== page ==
Tautology

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tau·tol·o·gy / tôˈtäləjē/ • n. (pl. -gies) the saying of the same thing twice in different words, generally considered to be a fault of style (e.g., they arrived one after the other in succession). ∎  a phrase or expression in which the same thing is said twice in different words. ∎  Logic a statement that is true by necessity or by virtue of its logical form. DERIVATIVES: tau·to·log·i·cal / ˌtôtlˈäjikəl/ adj. tau·to·log·i·cal·ly / ˌtôtlˈäjik(ə)lē/ adv. tau·tol·o·gist / -jist/ n. tau·tol·o·gize / -ˌjīz/ v. tau·tol·o·gous / -gəs/ adj.

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TAUTOLOGY, also PLEONASM. A term in RHETORIC for unnecessary and ineffective REPETITION, usually with words that add nothing new: She was alone by herself. Many tautological (or tautologous) expressions occur in everyday usage. The tautology in some is immediately apparent: all well and good; cool, calm, and collected; free, gratis, and for nothing. In others, it is less obvious, because they contain archaic elements: by hook or by crook; a hue and cry; not a jot or tittle; null and void; rack and ruin. Compare CIRCUMLOCUTION, REDUNDANCY.

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tautology The use of words to repeat (unnecessarily) the same statement or meaning. For example, the statement that ‘Britain is an island and surrounded by water’ is a tautology, since islands are by definition so described. Tautological explanations are similarly true by definition, or circular, and therefore unfalsifiable. Sociological explanations which locate the origins of social institutions in their effects tend to take this form. Thus, for example, some early functionalist anthropologists (including Bronislaw Malinowski) were prone to argue that, because certain (exotic) social practices (such as witchcraft) existed, then they must have a social function—and that one could assume they had that function precisely because the practices themselves existed.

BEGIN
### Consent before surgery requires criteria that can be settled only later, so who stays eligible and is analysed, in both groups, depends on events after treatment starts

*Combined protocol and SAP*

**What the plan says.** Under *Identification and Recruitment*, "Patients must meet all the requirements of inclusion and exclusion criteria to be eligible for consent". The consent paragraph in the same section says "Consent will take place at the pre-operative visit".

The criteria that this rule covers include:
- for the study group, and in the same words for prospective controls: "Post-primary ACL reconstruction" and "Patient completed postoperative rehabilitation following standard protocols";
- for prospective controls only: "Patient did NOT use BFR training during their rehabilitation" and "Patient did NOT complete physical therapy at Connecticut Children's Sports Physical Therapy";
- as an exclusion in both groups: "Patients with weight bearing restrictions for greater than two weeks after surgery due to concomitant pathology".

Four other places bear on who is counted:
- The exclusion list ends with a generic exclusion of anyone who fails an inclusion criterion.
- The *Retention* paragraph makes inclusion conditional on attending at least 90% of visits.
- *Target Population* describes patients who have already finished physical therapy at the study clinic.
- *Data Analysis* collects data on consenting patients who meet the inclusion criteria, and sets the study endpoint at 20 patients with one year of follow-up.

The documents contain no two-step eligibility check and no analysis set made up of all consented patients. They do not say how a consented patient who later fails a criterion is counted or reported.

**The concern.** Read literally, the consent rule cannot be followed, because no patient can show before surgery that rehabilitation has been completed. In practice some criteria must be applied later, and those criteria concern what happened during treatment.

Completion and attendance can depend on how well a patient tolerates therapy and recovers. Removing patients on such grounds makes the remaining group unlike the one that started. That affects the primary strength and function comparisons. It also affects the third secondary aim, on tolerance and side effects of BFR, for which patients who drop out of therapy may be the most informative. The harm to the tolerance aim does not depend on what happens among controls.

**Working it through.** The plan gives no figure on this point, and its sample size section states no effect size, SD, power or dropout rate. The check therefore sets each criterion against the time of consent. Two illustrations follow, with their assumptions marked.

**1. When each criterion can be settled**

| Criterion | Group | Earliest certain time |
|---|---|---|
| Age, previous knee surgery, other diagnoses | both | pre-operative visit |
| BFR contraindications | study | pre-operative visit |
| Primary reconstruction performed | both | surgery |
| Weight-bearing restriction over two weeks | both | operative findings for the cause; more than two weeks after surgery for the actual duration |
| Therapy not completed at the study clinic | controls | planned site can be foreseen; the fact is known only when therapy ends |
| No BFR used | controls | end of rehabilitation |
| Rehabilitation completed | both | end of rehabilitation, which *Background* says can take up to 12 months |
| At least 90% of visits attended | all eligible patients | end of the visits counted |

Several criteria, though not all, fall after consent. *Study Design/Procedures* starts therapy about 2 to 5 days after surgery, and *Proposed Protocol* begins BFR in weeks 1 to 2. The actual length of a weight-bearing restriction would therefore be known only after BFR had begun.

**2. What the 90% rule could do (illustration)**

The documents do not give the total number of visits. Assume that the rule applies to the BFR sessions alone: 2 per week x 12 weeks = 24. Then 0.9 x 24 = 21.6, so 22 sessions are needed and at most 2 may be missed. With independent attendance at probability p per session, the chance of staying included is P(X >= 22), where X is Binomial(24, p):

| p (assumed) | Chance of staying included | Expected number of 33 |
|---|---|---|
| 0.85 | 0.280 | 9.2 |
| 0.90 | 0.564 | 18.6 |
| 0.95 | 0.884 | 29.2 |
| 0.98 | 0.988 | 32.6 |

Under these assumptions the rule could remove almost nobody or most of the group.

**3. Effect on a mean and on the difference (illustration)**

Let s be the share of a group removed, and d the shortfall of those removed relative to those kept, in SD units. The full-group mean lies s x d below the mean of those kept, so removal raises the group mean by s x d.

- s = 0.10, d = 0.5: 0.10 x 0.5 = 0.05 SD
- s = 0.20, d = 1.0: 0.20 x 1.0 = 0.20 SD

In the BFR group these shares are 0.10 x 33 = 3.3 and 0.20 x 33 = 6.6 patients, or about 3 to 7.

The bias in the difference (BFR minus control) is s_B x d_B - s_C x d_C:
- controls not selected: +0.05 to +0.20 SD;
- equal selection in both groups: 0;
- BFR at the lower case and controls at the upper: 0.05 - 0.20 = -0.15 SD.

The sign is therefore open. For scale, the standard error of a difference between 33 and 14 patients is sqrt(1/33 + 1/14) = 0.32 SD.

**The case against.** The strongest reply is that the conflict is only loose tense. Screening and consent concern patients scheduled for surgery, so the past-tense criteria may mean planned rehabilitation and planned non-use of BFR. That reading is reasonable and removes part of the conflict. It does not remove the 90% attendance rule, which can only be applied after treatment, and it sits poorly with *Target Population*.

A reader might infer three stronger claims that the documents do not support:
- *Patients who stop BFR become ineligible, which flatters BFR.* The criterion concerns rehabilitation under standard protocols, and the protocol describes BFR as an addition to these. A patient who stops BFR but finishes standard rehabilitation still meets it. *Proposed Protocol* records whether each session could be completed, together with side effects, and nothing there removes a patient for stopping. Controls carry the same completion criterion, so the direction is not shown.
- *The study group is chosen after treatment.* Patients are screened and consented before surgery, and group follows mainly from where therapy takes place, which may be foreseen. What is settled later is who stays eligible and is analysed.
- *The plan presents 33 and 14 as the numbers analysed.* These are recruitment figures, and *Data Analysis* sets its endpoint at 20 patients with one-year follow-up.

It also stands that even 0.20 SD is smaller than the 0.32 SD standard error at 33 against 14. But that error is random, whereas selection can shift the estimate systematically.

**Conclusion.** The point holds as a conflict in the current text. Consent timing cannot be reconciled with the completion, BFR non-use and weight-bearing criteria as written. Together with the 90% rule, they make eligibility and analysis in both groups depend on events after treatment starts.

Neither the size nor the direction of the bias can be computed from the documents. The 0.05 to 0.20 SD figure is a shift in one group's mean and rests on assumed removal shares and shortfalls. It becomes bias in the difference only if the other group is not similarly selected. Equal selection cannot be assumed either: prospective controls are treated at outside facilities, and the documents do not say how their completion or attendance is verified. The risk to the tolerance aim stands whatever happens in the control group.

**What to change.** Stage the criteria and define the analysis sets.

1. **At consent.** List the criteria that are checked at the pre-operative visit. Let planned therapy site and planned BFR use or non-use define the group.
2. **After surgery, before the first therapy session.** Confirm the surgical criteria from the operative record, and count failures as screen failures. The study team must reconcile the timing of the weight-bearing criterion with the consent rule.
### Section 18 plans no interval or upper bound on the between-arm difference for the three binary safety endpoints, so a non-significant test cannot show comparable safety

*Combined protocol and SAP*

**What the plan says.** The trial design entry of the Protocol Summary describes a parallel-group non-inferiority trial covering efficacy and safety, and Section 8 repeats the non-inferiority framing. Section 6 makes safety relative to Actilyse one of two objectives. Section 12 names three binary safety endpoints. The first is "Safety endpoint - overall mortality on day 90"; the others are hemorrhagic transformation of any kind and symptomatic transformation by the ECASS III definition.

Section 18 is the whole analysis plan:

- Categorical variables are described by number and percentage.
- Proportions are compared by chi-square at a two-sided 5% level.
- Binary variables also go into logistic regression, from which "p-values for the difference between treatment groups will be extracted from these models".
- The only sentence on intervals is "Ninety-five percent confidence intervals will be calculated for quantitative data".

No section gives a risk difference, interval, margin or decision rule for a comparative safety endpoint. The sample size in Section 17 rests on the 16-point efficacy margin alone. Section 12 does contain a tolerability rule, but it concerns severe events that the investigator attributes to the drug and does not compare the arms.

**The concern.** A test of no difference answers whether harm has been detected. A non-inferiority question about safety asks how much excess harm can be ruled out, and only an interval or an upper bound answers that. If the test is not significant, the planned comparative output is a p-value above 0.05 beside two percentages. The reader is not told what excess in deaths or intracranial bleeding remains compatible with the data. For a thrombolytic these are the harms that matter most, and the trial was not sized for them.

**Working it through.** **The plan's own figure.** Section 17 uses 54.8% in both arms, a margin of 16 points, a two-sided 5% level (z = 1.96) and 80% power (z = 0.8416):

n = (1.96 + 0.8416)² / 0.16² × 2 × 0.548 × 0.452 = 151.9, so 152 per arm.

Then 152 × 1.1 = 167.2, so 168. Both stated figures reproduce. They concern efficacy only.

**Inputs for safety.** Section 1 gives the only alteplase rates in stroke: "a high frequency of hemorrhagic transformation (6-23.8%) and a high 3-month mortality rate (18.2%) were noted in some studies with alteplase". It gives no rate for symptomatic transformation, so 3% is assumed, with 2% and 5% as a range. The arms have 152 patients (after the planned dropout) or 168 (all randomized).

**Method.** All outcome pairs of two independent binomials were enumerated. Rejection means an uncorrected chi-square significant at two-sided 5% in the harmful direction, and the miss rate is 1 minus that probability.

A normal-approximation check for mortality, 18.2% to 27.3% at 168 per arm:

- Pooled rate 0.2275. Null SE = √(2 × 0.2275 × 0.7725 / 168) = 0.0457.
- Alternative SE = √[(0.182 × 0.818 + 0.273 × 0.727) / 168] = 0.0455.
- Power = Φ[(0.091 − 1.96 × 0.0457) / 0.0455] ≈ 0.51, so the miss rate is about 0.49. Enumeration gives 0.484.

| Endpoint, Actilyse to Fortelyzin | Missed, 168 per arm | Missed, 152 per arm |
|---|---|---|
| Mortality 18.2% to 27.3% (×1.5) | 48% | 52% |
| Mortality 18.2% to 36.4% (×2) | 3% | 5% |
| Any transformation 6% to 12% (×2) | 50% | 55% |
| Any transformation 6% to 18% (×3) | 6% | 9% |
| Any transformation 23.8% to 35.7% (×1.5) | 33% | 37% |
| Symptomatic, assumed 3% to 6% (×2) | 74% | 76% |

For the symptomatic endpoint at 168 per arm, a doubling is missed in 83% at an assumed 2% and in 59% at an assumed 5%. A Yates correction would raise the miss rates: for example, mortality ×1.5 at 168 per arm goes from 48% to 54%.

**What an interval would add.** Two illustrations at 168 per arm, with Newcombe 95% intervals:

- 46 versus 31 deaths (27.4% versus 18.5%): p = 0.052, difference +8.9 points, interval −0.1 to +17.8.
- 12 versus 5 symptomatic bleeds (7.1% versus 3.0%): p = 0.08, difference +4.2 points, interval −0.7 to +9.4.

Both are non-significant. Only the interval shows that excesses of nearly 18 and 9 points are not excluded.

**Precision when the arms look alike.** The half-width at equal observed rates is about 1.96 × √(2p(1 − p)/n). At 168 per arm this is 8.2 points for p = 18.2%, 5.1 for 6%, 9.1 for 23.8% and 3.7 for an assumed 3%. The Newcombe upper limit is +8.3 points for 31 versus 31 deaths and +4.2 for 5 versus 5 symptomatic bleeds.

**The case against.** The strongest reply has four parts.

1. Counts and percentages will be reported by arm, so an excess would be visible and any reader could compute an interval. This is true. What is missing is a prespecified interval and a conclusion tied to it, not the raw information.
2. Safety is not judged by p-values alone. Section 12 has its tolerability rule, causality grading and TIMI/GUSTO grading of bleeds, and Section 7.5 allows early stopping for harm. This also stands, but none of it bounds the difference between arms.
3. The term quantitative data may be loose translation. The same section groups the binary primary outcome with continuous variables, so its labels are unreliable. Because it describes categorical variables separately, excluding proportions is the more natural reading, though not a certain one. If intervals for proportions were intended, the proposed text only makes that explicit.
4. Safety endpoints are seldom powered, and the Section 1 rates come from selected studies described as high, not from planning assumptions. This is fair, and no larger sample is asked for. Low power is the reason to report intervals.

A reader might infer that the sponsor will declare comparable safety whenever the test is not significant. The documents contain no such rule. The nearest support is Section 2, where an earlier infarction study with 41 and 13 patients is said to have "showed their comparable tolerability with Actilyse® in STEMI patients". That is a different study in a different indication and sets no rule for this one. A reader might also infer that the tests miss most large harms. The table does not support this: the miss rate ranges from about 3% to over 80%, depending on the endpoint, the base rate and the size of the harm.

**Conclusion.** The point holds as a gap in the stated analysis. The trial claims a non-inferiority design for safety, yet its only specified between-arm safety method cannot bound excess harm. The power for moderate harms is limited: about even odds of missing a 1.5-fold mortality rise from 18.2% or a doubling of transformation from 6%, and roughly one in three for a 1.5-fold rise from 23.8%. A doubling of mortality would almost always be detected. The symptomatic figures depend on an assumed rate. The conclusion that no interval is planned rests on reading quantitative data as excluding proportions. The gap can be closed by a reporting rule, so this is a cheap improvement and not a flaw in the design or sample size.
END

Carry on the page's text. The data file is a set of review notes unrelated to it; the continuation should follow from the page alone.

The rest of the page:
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tautology A law of logic, in the form of a proposition, that describes a universal truth; no matter what values are assigned to the variables in the proposition the result is always true. An example from the propositional calculus is (PQ)′ = P′ ∧ Q

where ∨ and ∧ are the or and and operators and P′ is the negation of P. In the truth table for a tautology the final result column contains only the value true. If the final column contains only the value false, then a contradiction has been identified.

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tautology XVI. — late L. tautologia — Gr. tautologíā, f. tautológos repeating what has been said (whence tautologous XVIII), f. tautó the same + -logos saying; see -LOGY.

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tautology the saying of the same thing twice over in different words, generally considered to be a fault of style (e.g. they arrived one after the other in succession).